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Double Identity

Posted on 30 Jul 2012, by CCBC Admin in

Six Ethical Test-Cases—Matthew 5:17-48

The Pharisees and the teachers of the law adhered strictly to outward standards of religiosity, e.g., in fasting, tithing, and praying, according to the rules that they had instituted as law. However, Jesus countered their faulty thinking with the key verse in 5:20: “For I tell you that unless your righteousness surpasses that of the Pharisees and the teachers of the law, you will certainly not enter the kingdom of heaven.” In Matt 5:17-48, Jesus is calling His disciples to an inner righteousness, as opposed to outer righteousness based on rules and regulations. Using six case studies, Jesus lays down the New Testament ethic of virtue (character) and deontology (principle) that flow from a life of inner righteousness. Matthew 5:21-48 challenges the reader to an inward transformation of heart, as opposed to the religiosity of keeping the law without the spirit of the law.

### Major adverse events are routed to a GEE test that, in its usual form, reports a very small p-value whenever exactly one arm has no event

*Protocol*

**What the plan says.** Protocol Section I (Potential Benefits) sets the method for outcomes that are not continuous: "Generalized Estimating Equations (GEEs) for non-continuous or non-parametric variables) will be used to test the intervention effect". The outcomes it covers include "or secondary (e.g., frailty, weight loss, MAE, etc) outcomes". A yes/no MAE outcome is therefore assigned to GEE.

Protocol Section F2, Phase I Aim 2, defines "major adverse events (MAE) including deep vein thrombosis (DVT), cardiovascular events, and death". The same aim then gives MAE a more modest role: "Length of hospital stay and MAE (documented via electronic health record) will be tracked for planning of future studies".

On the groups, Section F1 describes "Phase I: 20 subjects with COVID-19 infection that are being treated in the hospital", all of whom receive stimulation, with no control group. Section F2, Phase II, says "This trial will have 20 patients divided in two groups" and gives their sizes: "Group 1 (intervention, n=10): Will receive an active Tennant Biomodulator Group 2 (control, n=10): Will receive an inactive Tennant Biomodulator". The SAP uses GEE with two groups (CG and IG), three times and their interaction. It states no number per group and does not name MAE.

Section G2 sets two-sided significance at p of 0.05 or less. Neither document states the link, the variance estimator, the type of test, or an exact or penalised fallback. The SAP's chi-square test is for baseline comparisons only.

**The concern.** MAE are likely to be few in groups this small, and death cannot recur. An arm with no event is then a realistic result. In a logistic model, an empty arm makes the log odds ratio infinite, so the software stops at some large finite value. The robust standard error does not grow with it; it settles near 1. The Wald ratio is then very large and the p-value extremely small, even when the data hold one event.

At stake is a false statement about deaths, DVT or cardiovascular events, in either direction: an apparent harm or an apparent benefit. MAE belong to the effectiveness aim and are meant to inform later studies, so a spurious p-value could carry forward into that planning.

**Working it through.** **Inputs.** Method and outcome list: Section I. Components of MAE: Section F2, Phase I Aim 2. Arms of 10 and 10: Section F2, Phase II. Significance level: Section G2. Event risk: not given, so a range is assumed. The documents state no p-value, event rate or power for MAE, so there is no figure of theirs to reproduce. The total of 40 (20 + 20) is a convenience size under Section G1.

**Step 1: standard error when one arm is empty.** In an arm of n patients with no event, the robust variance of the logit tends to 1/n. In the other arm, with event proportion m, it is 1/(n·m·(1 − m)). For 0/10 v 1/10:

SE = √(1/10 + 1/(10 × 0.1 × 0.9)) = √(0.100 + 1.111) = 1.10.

The six antitheses reinforced Jesus’ teaching that inner righteousness in the heart of a person matters more than external conformity to laws and regulations. The condition of the heart – one’s thoughts, motives, and attitudes – is the state of one’s moral being and determines one’s external behaviors. Hence, while his listeners were exhorted to pursue godly virtues, Jesus also cautioned against opposing mindsets, attitudes and practices. In the context of the gospel of Matthew, these are represented in the persons of the Pharisees and scribes.

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